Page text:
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Coin Set Intro

In any given blockchain, one of the most fundamental questions is, "How do we keep track of the state of the whole system?" Bitcoin uses the Unspent Transaction Output (UTXO) model. Ethereum, along with many other blockchains, use the account model. Chia uses the coin set model, which is similar to UTXO.

The differences between the above models will be covered in the Coin Set vs UTXO page and the Coin Set vs Account page. For now, we'll start with a brief explanation of the coin set model.

The mantra everything is a coin will go a long way in helping you to understand the coin set model. There are no accounts. There are only coins.

Coins may only be spent once and anyone can attempt to spend them. However coins are locked with specific rules. They are written in Chialisp, a Turing-complete language with no side effects, allowing for complex functionality, including composability and interoperability between coins.

The majority of Chia's coins have one simple rule – "Anyone with the right private key can spend me."

Key Features

  • As stated above, Chia's blockchain only understands coins. There are no accounts at the blockchain level.
  • Technically the coins do not have owners. Anyone can attempt to spend any coin. Most coins are secured such that only someone who possesses a certain public/private key pair may spend them. This person is the coin's de facto "owner."
  • The coin set is the total set of all coins on Chia's blockchain.
  • The minimum value of a coin is 0 mojos. The theoretical maximum value of a coin is around 18 million XCH (2^64-1 mojos). Each coin can be of any value within this range.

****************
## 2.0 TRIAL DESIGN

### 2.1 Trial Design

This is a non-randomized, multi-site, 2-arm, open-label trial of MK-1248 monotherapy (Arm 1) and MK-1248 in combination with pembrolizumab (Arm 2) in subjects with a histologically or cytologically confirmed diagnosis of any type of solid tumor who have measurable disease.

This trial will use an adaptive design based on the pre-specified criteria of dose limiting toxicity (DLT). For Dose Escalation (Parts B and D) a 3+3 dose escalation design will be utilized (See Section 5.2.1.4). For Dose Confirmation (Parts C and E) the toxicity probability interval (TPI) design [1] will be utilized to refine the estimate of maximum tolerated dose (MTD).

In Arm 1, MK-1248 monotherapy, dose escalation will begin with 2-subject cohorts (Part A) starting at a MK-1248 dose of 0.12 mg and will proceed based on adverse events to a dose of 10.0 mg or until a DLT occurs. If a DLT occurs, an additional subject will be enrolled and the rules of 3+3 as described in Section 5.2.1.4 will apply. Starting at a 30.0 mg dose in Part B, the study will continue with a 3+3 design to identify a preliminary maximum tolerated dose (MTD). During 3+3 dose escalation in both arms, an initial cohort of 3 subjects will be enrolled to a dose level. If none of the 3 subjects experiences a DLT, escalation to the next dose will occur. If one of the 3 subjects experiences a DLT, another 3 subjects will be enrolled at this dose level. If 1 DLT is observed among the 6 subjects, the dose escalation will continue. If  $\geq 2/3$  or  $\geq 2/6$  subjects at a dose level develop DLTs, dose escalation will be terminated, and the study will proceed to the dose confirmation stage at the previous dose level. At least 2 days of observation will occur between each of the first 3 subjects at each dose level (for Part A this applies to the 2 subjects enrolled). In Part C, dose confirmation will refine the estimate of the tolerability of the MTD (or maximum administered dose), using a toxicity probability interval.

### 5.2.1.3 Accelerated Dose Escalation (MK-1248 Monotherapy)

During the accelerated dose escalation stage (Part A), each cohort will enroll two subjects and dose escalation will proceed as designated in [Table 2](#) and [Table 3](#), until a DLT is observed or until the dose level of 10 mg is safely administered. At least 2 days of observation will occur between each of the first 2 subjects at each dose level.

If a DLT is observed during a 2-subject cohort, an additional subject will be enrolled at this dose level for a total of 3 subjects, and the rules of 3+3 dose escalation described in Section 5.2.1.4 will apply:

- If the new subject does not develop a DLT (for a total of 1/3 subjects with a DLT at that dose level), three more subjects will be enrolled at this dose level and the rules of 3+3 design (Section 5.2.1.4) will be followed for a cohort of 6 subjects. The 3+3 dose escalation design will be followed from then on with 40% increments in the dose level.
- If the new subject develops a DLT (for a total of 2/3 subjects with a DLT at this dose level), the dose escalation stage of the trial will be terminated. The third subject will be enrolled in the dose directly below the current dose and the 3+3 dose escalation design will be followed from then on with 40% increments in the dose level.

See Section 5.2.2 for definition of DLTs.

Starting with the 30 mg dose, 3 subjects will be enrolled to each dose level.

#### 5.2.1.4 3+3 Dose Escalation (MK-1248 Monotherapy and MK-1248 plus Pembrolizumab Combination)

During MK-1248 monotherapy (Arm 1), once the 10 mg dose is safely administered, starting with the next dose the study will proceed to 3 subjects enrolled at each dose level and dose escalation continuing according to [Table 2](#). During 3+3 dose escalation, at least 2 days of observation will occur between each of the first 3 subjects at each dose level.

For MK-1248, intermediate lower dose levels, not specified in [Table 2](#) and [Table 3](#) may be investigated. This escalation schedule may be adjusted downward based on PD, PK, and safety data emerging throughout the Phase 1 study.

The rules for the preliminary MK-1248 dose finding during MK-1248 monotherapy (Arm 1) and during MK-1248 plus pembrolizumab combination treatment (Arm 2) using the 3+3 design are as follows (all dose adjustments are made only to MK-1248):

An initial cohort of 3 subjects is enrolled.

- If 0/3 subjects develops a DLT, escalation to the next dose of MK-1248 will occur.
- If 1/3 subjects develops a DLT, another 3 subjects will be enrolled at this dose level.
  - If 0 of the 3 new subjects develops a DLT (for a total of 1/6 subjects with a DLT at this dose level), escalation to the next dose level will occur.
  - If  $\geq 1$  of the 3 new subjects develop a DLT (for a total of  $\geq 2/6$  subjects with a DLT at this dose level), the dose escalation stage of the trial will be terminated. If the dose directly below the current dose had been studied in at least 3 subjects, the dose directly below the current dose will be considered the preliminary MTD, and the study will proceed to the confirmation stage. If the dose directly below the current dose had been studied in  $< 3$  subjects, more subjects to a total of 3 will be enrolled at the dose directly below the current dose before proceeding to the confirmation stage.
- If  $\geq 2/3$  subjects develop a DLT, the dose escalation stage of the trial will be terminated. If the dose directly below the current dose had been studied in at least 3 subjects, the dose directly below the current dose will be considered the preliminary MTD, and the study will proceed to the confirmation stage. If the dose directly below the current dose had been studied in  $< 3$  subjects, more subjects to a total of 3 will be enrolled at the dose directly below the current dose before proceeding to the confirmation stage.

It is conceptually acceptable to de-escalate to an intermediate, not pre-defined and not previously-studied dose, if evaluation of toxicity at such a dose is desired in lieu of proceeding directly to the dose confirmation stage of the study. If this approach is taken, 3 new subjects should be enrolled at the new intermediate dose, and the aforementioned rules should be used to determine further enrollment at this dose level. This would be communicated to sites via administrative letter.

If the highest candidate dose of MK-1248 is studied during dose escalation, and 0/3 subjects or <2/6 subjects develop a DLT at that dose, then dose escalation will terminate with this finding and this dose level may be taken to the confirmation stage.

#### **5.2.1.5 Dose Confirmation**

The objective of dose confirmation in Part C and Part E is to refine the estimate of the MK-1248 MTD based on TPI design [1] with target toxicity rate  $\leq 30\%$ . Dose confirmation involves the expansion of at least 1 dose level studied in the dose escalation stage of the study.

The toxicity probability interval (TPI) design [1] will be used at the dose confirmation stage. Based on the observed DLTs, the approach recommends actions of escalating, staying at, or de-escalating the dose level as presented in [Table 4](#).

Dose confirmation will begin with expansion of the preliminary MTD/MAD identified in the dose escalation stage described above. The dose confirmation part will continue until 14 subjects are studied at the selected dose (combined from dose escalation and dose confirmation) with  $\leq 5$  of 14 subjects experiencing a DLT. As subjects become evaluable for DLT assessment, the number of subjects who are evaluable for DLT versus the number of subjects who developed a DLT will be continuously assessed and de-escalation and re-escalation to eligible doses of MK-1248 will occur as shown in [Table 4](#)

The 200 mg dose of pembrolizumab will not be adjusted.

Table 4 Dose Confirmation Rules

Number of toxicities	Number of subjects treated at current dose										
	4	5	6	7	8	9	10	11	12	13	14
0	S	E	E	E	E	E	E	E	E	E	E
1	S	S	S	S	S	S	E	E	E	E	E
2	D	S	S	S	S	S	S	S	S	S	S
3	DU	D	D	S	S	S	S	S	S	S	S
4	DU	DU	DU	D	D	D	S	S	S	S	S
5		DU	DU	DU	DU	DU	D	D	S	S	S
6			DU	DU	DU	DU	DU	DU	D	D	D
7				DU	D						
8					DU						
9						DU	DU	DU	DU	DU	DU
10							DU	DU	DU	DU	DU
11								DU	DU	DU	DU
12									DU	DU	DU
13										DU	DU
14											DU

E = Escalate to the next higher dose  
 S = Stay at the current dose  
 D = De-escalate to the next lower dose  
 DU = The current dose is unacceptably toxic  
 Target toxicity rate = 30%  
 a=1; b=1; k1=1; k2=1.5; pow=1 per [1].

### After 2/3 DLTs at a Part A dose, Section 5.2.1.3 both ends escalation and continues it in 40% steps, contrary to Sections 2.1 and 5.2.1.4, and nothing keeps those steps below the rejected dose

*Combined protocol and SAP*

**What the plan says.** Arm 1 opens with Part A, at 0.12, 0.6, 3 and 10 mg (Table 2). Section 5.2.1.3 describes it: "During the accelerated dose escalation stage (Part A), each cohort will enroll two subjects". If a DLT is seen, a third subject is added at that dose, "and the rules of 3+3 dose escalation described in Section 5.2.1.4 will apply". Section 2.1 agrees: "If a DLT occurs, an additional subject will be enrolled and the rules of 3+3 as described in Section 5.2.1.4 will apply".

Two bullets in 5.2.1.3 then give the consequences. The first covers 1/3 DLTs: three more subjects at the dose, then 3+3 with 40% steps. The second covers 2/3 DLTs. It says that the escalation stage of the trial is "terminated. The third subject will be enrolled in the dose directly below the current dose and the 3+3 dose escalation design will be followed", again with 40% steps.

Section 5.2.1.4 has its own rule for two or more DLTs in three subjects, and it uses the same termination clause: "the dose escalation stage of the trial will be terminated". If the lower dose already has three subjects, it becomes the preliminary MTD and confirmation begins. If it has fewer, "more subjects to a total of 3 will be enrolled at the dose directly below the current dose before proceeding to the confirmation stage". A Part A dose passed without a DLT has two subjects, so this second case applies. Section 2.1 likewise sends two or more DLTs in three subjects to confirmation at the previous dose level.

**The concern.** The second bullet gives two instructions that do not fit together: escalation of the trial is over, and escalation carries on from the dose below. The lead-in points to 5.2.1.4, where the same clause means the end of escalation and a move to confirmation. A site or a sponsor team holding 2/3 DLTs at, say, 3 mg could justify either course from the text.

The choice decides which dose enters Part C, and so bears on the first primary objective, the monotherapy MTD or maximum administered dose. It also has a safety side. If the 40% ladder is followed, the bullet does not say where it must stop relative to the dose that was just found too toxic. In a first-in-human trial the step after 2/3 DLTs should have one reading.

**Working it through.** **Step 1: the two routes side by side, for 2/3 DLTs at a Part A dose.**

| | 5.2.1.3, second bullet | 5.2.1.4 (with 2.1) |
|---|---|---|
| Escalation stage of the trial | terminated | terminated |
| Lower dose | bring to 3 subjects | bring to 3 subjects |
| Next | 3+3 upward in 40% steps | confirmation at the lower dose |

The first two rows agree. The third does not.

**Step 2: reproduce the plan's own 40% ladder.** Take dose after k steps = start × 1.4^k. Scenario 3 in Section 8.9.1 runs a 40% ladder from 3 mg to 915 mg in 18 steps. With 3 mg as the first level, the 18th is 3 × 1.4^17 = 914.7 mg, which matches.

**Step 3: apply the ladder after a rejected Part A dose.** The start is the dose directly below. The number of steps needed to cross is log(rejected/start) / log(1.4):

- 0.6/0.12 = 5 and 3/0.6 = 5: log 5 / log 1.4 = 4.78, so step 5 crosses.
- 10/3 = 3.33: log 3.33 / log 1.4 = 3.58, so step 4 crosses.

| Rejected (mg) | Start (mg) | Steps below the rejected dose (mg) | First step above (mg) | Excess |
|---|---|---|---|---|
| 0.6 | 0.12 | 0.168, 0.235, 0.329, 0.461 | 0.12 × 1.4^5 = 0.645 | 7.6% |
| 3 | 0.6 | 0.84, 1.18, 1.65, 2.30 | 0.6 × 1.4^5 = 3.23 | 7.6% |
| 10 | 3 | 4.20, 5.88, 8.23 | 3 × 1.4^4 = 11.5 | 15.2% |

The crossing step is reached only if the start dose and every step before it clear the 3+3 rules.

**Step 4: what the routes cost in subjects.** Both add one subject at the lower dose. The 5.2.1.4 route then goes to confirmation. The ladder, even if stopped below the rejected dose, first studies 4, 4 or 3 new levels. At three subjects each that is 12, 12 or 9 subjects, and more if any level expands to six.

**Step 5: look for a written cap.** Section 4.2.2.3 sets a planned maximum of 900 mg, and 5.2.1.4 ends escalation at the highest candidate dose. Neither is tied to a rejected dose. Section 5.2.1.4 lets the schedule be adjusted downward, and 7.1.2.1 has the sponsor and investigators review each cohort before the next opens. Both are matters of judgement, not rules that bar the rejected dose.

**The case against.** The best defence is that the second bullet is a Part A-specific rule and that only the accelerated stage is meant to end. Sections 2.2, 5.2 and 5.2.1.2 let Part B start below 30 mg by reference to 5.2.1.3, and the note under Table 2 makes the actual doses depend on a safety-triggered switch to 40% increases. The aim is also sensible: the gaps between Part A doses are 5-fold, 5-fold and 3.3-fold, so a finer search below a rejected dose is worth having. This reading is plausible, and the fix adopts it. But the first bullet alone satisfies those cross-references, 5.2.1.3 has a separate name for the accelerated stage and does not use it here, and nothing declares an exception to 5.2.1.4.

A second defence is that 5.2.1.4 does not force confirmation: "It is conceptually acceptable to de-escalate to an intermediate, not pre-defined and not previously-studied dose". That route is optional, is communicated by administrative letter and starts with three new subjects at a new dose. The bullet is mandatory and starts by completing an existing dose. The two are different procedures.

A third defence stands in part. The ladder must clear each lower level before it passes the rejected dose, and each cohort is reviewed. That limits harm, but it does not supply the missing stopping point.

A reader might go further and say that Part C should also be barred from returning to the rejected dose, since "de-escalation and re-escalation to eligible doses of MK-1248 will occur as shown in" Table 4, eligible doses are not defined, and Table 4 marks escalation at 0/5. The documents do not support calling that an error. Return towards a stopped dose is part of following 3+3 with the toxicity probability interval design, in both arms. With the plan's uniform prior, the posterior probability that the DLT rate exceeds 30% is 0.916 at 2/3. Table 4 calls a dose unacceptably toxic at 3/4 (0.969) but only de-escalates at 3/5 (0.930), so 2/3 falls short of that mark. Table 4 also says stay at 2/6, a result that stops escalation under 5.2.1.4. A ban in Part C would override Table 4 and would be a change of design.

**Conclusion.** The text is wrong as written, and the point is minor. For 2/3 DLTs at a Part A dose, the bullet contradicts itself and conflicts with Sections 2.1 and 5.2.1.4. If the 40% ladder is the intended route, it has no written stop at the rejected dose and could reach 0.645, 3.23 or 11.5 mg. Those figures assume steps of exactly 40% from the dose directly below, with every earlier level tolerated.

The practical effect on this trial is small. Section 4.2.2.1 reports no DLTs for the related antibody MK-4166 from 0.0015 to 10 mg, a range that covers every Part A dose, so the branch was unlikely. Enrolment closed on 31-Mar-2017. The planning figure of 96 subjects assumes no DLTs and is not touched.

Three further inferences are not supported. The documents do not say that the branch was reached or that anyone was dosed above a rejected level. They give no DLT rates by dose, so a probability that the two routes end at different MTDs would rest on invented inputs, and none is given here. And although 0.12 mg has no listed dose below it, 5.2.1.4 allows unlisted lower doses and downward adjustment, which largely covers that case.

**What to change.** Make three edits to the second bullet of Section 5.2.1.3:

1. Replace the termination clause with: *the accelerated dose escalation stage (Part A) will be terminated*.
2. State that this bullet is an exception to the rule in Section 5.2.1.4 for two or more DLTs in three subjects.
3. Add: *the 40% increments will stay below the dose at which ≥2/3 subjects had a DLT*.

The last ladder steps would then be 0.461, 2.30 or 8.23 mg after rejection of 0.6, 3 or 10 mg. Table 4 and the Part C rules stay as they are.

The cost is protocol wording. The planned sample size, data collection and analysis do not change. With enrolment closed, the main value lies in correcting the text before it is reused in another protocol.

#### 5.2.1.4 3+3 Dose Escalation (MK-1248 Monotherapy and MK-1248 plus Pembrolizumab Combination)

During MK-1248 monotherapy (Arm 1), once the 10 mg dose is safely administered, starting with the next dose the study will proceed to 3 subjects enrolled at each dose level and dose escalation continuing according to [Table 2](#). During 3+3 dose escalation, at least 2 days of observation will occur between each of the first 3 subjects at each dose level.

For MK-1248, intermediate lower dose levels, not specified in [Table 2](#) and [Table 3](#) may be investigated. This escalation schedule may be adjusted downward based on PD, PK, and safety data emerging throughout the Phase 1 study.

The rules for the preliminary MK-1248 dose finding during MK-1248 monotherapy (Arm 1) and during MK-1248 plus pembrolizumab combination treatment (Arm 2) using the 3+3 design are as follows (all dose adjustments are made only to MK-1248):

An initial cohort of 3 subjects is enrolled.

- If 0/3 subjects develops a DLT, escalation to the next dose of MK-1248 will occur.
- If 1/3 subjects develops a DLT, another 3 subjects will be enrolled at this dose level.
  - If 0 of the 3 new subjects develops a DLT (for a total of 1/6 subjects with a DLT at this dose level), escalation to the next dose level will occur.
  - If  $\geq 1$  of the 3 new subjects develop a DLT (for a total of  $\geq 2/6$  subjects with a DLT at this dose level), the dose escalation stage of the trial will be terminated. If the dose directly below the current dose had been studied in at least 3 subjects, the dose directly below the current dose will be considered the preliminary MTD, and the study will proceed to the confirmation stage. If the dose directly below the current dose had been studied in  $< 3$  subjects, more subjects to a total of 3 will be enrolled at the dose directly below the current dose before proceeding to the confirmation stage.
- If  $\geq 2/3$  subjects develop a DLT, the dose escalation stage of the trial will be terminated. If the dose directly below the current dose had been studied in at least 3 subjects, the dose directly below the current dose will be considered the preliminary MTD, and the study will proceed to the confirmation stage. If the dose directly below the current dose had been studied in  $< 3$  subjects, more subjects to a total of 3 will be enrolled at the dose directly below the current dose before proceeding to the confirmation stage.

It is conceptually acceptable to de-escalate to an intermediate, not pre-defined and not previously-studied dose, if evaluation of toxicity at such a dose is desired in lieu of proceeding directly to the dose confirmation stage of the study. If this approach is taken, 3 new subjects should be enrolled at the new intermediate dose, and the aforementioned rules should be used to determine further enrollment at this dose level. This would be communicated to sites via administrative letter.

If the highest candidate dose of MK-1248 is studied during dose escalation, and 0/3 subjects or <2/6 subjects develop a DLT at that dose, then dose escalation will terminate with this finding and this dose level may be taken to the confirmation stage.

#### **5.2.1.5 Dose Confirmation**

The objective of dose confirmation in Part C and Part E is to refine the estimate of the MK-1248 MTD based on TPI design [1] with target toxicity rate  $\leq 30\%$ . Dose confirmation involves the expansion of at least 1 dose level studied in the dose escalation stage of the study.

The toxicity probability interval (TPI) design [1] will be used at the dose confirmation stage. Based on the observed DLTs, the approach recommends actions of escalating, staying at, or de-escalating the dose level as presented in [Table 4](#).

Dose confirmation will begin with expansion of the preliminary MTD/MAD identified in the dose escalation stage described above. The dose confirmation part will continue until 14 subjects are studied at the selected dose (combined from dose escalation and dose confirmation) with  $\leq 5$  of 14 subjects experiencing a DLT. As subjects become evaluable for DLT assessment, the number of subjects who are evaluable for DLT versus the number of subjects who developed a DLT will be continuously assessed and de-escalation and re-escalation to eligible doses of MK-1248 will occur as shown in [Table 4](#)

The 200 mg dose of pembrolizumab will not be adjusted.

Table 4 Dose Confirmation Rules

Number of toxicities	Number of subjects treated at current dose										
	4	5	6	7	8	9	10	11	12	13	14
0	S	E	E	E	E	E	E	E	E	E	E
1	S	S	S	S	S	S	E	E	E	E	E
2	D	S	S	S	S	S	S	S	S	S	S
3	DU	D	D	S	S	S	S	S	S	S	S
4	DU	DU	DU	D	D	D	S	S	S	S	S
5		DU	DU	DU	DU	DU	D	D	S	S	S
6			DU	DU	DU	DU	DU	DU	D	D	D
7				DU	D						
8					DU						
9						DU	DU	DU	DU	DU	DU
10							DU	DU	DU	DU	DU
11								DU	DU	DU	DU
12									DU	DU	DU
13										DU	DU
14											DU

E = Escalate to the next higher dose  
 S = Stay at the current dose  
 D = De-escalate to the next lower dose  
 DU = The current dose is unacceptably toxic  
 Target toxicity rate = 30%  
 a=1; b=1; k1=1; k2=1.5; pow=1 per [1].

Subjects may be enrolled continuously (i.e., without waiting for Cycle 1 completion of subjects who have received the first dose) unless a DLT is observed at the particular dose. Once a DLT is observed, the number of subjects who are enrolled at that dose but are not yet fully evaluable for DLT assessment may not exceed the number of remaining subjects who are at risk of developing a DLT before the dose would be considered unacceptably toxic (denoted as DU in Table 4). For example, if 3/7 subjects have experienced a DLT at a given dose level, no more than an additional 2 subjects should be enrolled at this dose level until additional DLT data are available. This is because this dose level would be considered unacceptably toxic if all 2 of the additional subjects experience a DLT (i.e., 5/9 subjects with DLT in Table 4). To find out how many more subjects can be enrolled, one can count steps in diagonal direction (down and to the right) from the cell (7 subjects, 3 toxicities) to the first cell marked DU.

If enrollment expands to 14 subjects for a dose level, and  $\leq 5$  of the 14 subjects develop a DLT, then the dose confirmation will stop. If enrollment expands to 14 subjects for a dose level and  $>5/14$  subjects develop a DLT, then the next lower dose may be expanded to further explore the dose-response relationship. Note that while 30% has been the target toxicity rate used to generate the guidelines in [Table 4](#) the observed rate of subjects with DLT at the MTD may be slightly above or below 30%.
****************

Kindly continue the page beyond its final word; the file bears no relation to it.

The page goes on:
• Note 1: One use case for a zero-mojo coin is to convey information. For example, upon being spent, a zero-mojo coin could make an announcement for a singleton to recreate itself
    • Note 2: Singletons must have an odd-numbered value, so their minimum value is 1 mojo (1 trillionth of an XCH)
  • The first block of Chia's blockchain introduced four coins to the coin set, with a total value of 21 million XCH. This is the pre-farm, controlled by Chia Network Inc.
  • Each additional block introduces a reward of two coins to the coin set (see the Block Rewards page for more info). For the first three years of Chia's blockchain, the targeted daily average to be introduced is 9216 XCH. This amount will be cut in half in 2024, 2027, 2030, and 2033, after which the targeted daily average will always be 576 XCH. While the exact amount introduced on any given day will vary slightly, one can predict the total amount of XCH in the coin set at any given time, with a high degree of accuracy.